TABLE OF CONTENTS
Title Page i
Declaration Page ii
Certification Page iii
Approval Page iv
Table of Contents vi
1.0 Introduction 1
1.1 Background of the Study 1
1.2 Objectives of the Study 4
1.3 Statement of the Problem 5
1.4 Scope of the Study 5
1.5 Significant of the Study 6
1.6 Limitations of the Study 7
1.7 Definition of Terms 7
2.0 Literature Review 9
2.1 History of Aviation 9
2.2 Definitions of Weather Forecasting 12
2.2.1 Method of Weather Forecasting 13
2.3 Meteorological Data 17
2.3.1 Coverage, Scope, Users and Uses of Metrological
2.3.2 Sources and Methods of Compiling Metrological
2.4 Current Methods of Data Storage Dissemination 24
2.5 Weather Elements 24
2.5.1 Impacts of Weather Elements on Aviation Operation 27
2.6 Meteorological Elements that aid Weather Forecasting 31
2.7 Importance of the Package 32
3.0 System Analysis 33
3.1 System Methodology 33
System Design and Implementation
4.0 System Design 45
4.1 System Goals 46
4.2 Choice of Programming Language 47
4.3 Program Design 47
5.0 Implementation Method 49
Summary, Conclusion and Recommendation 51
6.0 Summary 51
6.1 Conclusion 51
6.2 Recommendations 52
Every day, millions of weather – based economic decisions are made in transportation, agriculture, power, construction, and other sectors of the economy. Weather conditions affect the entire economy in many ways both directly and indirectly, Better weather forests bring economic opportunities to almost every sector of the economy.
Weather forecasts re critical to the commercial and private transportation sector, including airline, shipping and trucking industries, nationally and internationally. Airlines, for example rely on short term forecasts to best position their aircraft and adjust flight routes.
1.1. BACKGROUND OF THE STUDY
The art of weather forecasting began with early civilizations using reoccurring astronomical and metrological events to help them monitor seasonal changes in the weather (MISTIC House, 2008) Around 650 BC the Babylonians tried to predict short term weather changes based on the appearance of clouds and optical phenomena such as haloes. By 300B.C Chinese astronomers had developed a calendar that divided the year into 24 festivals, each festival associated with a different type of weather.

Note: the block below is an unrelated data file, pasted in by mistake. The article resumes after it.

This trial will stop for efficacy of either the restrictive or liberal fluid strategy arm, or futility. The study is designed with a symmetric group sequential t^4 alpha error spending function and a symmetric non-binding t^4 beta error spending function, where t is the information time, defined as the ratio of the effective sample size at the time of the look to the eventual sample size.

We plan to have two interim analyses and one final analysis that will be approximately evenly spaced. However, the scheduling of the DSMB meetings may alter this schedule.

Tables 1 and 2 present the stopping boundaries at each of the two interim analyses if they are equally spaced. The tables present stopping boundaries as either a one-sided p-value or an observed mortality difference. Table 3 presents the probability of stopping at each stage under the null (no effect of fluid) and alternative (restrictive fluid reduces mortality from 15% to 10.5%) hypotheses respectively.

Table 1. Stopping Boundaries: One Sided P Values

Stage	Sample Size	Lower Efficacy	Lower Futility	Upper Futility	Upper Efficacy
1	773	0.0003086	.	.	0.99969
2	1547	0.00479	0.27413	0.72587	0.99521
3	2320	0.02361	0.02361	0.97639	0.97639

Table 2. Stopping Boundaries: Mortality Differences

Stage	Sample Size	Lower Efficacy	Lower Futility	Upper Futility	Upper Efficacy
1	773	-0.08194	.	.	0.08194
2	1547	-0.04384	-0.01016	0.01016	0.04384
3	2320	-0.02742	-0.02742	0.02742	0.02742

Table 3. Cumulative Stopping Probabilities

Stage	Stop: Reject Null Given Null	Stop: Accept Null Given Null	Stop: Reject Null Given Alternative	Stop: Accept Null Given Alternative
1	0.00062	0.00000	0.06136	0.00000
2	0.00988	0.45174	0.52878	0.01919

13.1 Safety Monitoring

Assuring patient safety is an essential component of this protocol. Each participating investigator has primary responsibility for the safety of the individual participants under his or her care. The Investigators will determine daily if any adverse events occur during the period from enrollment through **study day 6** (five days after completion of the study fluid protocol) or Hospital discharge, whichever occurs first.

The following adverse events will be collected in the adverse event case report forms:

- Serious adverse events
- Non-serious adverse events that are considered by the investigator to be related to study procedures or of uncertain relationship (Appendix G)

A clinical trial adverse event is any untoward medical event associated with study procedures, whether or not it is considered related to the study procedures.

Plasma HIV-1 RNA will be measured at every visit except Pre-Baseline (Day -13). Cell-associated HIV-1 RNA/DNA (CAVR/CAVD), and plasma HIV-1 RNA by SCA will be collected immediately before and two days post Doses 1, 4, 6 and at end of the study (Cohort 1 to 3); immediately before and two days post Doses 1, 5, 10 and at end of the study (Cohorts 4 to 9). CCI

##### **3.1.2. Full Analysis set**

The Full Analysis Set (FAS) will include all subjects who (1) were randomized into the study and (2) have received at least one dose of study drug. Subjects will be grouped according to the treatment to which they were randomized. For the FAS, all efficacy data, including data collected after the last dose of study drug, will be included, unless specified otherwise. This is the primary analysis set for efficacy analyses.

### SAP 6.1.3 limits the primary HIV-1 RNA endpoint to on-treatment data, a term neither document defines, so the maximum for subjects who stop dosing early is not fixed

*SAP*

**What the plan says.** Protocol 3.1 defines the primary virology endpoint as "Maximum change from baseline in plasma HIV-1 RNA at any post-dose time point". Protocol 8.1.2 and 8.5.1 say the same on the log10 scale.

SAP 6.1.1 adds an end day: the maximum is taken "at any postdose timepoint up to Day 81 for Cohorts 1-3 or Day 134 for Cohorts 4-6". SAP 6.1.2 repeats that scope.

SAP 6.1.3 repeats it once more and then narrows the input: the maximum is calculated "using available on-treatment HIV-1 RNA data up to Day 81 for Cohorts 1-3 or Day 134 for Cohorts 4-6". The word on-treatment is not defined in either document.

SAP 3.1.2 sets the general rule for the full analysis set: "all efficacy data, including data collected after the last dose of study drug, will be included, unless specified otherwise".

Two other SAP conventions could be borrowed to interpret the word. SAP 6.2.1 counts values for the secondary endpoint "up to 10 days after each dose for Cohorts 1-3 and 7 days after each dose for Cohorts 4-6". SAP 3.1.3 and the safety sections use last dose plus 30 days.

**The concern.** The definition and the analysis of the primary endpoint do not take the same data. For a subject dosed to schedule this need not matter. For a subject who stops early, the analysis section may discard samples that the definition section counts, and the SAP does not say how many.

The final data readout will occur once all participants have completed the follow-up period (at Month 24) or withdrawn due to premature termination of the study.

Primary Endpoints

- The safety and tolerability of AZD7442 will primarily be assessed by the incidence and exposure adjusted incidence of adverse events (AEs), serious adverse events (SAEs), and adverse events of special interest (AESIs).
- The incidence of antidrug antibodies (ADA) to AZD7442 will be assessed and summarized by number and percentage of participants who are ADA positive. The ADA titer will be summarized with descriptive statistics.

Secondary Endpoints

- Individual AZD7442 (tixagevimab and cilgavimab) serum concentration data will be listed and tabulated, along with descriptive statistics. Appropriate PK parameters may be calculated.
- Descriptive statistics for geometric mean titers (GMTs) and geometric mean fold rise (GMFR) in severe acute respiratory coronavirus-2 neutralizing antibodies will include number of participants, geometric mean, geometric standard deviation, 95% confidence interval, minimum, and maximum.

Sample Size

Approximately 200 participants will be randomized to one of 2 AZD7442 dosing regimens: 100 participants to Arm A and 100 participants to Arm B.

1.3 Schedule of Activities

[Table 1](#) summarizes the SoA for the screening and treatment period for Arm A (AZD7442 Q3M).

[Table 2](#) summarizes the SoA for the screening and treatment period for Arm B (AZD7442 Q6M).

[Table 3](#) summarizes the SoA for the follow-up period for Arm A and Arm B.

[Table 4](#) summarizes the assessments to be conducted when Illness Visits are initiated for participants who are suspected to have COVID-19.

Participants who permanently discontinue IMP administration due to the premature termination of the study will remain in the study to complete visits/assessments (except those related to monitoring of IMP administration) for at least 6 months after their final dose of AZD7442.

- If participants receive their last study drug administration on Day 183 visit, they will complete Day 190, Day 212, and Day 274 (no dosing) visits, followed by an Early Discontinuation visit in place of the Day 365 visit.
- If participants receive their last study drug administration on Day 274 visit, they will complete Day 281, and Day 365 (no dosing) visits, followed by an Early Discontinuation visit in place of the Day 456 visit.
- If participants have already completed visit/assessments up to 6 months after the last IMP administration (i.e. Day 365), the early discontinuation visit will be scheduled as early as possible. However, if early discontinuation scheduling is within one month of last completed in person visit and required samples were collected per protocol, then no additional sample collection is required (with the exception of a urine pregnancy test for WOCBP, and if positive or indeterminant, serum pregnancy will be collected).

Around 340 B.C the Greek Philosopher Aristotle wrote Metrological, a philosophical treatise that included theories about the formation of rain, clouds, hail, wind, thunder, lightening, and hurricanes. In addition, topics such s astronomy, geography and chemistry were also addressed. Aristotle made some remarkably acute observations concerning the weather, along with some significant errors. And his four–volume text was considered by many to be the authority of weather theory for almost 200 years. Although many of Aristotle’s claims were erroneous, it was not until about 17th century that many of his ideas were overthrown. Throughout the centuries, attempts have been made to produce forecasts based on weather lore and personal observations.
However, by the end of the Renaissance, it had become increasingly evident that the speculations of the natural philosophers were inadequate and that greater knowledge of the necessary to further our understanding of the atmosphere (Wilson,2007). In order to do these instruments were needed to measure the properties. The atmosphere, such as moisture, temperature, and pressure. The first known design in western civilization for a hygrometer an instrument to measure the humidity of air was described by Nicholas Cusa (C.1401 – 1464, German) in the mid fifteenth century. Galileo Galilsi (1564 – 1642, Italian) invented an early thermometer in 1592 or shortly thereafter, and Evangelista Torricelli (1608 – 1647, Italian invented the barometer for measuring atmospheric pressure in 1643.
While these meteorological instruments were being refined during the seventeenth through nineteenth centuries, other related observational theoretical and the technological developments also contributed to our knowledge of the atmosphere, and individuals at scattered locations began to make and record atmospheric measurements. The invention of the telegraph and the emergence of telegraph networks in the mid nineteenth century allowed the routine transmission of weather observations to and from observers and compilers. Using these data, crude weather maps were drawn and surface wind patterns and storm systems could be identified and studied. Weather observing stations began appearing all across the globe, eventually spawning the birth of synoptic weather forecasting, based on the compilation and analysis many observations taken simultaneously over a wide area, in the 1860s.
With the formation of regional and global metrological observation networks in the nineteenth and twentieth centuries, more data were becoming available for observation based weather forecasting. A great stride in monitoring weather at high at altitudes was made in the 1920s with the invention of the radiosonde. Small light weight boxes equipped with weather instruments and a radio transmitter, radiosondes are carried high into the atmosphere by a hydrogen or helium – filled balloon that ascends to an altitude of about 30 kilometers before bursting (Gaffen, 2008). During the ascent, these instruments transmit temperature moisture, and pressure data (Called soundings) back to ground station. Three, the data are processed and made available for constructing weather maps or insertion into computer models for weather prediction. Today, radiosondes are launched every twelve (12) hours from hundreds of ground stations all over the world.